If it’s been more than a few years since you sold your last home, the tax rules have changed. You no longer have to roll over your gain into a new home, for example, and you don’t have to be 55 years old.
Calculating Gains and Losses
For tax purposes, when you sell your home, you can exclude up to $250,000 of gain—$500,000 if you’re married—as long as you satisfy three basic tests: You cannot have excluded gain from the sale of another home within the last two years. In addition, you must have owned your home (ownership test) and occupied it as your main home (use test) for two of the last five years.
If you own more than one home, only your main home qualifies.
You calculate your gain on the sale of your home as follows:
Begin with the selling price. This is the total amount you received, including money, any notes or mortgages the buyer assumed, and the value of any other property you received. If the buyer also paid you for items of personal property (furniture, for example) that amount is not included in the selling price.
Then deduct your selling expenses. They include such things as advertising costs, sales commissions, loan charges or legal fees. The result is your amount realized. Next deduct your adjusted basis. In very general terms, your adjusted basis is the original cost of your home (including certain closing costs), plus the value of any significant home improvements you made while you owned it. (And don’t forget, if you previously deferred a gain under the old rollover rules, you need to reduce your basis by that deferred gain.) If you inherited your home or received it as a gift, your adjusted basis may reflect the home’s fair market value or the adjusted basis of the person who gave or bequeathed you the home. If you received your home in a trade, your adjusted basis is based on the adjusted basis of the home you traded for it.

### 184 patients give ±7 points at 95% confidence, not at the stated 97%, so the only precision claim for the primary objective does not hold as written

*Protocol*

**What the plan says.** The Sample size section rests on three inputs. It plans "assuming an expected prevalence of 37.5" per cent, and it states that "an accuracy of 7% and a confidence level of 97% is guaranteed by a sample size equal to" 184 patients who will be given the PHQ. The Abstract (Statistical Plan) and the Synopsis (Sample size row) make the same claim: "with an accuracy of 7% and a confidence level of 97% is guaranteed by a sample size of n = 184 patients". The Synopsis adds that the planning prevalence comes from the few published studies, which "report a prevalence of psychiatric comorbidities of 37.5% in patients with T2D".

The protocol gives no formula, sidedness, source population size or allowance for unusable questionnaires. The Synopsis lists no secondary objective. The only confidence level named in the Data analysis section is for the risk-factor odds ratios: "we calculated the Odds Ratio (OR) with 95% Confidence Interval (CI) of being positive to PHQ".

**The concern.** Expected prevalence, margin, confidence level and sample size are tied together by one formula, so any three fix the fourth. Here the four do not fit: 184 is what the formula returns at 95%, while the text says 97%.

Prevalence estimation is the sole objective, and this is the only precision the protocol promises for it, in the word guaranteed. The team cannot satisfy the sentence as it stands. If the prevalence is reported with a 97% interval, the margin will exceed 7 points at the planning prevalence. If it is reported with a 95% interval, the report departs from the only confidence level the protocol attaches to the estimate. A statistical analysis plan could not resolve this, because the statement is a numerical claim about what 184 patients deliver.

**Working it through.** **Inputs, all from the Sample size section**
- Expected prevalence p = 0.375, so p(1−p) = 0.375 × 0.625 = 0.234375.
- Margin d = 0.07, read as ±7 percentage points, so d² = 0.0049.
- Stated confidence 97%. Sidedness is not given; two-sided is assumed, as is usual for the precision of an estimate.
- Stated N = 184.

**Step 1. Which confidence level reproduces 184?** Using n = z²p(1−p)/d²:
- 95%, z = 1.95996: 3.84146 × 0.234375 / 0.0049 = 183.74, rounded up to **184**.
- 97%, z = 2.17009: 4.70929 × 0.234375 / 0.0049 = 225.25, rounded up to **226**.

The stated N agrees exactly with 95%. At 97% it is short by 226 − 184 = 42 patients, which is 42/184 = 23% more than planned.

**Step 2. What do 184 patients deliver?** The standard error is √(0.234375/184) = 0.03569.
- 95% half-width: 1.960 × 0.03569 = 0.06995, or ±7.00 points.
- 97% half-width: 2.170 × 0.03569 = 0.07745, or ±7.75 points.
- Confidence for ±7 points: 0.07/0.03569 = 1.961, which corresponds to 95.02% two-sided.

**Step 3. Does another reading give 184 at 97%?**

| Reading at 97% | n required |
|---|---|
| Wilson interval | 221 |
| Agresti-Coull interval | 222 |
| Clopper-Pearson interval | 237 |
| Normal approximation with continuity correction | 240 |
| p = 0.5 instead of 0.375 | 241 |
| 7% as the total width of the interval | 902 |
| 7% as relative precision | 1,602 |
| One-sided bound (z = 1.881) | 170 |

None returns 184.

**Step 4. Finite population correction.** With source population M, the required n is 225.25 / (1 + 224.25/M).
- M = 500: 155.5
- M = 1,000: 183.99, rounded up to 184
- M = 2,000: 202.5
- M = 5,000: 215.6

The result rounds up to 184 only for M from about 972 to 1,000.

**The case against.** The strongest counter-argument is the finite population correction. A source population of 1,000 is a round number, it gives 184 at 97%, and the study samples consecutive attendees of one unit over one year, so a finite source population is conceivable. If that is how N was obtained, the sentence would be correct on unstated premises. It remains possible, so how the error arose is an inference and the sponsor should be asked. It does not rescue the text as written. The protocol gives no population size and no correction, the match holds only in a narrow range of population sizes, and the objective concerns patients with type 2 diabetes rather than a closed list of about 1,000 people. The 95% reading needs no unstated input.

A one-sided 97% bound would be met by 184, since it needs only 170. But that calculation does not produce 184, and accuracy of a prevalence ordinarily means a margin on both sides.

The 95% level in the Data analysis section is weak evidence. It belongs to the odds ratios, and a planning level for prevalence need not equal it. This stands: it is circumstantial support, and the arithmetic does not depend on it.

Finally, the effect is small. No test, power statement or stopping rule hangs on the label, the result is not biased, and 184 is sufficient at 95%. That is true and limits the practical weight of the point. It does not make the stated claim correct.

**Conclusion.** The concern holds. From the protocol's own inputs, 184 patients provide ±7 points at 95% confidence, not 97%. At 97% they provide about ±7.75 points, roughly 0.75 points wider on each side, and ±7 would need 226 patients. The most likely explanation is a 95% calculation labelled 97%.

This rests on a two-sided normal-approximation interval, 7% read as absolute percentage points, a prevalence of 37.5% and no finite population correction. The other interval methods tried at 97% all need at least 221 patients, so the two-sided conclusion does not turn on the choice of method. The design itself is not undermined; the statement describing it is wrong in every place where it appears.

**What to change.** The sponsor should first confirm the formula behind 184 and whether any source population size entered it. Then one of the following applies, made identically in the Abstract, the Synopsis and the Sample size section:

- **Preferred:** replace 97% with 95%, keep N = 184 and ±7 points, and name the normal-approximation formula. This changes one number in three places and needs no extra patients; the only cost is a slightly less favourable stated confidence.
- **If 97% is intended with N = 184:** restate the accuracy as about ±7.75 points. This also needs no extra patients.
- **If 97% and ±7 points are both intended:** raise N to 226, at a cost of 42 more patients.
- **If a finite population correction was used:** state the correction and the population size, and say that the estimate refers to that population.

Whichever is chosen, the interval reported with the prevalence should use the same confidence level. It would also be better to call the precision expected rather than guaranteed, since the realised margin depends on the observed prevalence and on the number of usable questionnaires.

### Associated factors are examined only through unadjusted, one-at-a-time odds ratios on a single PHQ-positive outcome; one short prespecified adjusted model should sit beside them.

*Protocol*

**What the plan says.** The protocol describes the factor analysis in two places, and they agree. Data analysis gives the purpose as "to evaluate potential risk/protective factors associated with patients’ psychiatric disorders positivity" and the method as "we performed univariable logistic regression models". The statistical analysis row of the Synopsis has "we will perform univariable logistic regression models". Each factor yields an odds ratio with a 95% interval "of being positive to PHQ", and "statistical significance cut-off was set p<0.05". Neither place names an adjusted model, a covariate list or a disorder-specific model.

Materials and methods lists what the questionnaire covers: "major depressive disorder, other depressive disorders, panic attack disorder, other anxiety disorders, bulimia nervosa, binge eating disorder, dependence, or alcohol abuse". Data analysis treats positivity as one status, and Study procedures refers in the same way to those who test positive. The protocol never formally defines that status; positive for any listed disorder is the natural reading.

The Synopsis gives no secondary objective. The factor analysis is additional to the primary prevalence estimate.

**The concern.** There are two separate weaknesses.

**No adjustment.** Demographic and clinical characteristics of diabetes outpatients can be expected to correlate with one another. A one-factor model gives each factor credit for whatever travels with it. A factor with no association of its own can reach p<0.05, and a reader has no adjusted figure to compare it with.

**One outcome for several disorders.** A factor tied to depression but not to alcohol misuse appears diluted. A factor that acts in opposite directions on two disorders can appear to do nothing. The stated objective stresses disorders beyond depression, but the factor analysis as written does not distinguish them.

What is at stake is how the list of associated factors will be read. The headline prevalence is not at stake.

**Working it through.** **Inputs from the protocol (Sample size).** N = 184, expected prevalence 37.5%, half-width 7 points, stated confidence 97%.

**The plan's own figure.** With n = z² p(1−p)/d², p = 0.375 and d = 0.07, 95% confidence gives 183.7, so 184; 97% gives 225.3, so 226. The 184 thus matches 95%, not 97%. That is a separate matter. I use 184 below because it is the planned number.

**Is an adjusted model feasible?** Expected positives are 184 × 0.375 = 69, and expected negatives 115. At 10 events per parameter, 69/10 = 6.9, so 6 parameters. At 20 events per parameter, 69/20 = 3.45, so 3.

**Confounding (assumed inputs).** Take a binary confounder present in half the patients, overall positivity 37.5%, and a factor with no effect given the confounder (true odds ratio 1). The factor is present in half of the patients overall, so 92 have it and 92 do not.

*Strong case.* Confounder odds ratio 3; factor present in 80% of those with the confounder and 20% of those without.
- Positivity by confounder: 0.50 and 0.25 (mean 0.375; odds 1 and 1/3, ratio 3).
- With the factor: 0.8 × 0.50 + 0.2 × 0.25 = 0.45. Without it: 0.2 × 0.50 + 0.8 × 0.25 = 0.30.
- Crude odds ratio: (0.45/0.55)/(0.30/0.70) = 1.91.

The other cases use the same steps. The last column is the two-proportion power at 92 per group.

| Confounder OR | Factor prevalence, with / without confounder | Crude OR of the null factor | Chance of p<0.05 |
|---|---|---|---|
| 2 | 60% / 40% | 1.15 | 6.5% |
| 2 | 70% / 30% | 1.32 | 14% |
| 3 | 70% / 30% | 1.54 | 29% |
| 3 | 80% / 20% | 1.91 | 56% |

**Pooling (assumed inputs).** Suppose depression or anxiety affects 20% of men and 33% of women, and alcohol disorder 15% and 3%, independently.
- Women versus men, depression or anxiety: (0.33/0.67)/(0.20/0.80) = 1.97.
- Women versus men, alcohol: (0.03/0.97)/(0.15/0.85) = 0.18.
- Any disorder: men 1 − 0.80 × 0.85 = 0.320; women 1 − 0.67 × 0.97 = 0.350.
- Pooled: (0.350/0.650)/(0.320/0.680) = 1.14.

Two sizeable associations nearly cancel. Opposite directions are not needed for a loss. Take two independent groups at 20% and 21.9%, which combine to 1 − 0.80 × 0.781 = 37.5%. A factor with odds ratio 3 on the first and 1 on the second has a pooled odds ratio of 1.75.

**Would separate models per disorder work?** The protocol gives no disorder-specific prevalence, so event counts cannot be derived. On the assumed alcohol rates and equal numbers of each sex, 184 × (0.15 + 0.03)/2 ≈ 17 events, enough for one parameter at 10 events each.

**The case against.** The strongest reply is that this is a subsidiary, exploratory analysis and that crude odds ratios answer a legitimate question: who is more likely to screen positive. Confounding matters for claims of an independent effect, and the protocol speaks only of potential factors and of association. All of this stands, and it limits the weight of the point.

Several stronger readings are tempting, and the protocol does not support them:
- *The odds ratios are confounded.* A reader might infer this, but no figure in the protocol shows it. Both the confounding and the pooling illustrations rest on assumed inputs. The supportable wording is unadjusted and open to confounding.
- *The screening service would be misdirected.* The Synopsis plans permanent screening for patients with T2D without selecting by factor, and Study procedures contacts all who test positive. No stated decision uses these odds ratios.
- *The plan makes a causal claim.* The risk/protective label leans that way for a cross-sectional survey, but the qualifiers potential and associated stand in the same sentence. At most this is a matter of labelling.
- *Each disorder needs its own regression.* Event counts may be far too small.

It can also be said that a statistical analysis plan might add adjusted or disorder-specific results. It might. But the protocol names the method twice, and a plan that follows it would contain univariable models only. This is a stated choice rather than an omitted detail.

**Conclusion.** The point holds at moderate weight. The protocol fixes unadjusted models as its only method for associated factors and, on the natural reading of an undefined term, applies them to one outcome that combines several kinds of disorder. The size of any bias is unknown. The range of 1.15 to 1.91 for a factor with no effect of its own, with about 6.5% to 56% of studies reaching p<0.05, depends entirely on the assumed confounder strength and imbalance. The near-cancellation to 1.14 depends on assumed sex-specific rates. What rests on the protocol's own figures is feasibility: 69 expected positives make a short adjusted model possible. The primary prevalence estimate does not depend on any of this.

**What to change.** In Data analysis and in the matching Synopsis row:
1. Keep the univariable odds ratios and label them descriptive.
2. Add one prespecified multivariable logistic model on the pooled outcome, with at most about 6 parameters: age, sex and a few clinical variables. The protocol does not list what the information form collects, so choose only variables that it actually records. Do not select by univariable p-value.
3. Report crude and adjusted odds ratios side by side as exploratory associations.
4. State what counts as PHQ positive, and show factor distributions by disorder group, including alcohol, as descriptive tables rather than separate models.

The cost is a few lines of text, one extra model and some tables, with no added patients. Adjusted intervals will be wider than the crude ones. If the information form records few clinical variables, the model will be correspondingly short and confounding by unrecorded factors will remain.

The result, if positive, is a gain. If it is negative, you have a loss.
If you used a portion of your home for business (or rental) purposes, you may still qualify for the exclusion. However, you cannot exclude the amount that you depreciated as a business expense after May 7, 1997. (As an alternative, it may be possible to defer these taxes if you invest in a new home by using a 1031 like-kind exchange.)
Of course, you can always choose not to claim the exclusion and to recognize the gain in your gross income. For example, you might have another home that will qualify for the exclusion in less than two years, and that home has a larger gain. You can also change your decision at any time within three years of the due date of your tax return for the year of the sale.
There are a number of other situations that can affect how you report the sale of your residence for tax purposes. For example, you cannot claim the exclusion if you acquired your home in a 1031 like-kind exchange and sold it after October 22, 2004 or within five years after acquiring it. It is also important to understand the documentation you must save, and how long to save it.
For additional, general information, you can refer to IRS Publication 523, Selling Your Home. And you can always contact us to discuss your specific situation.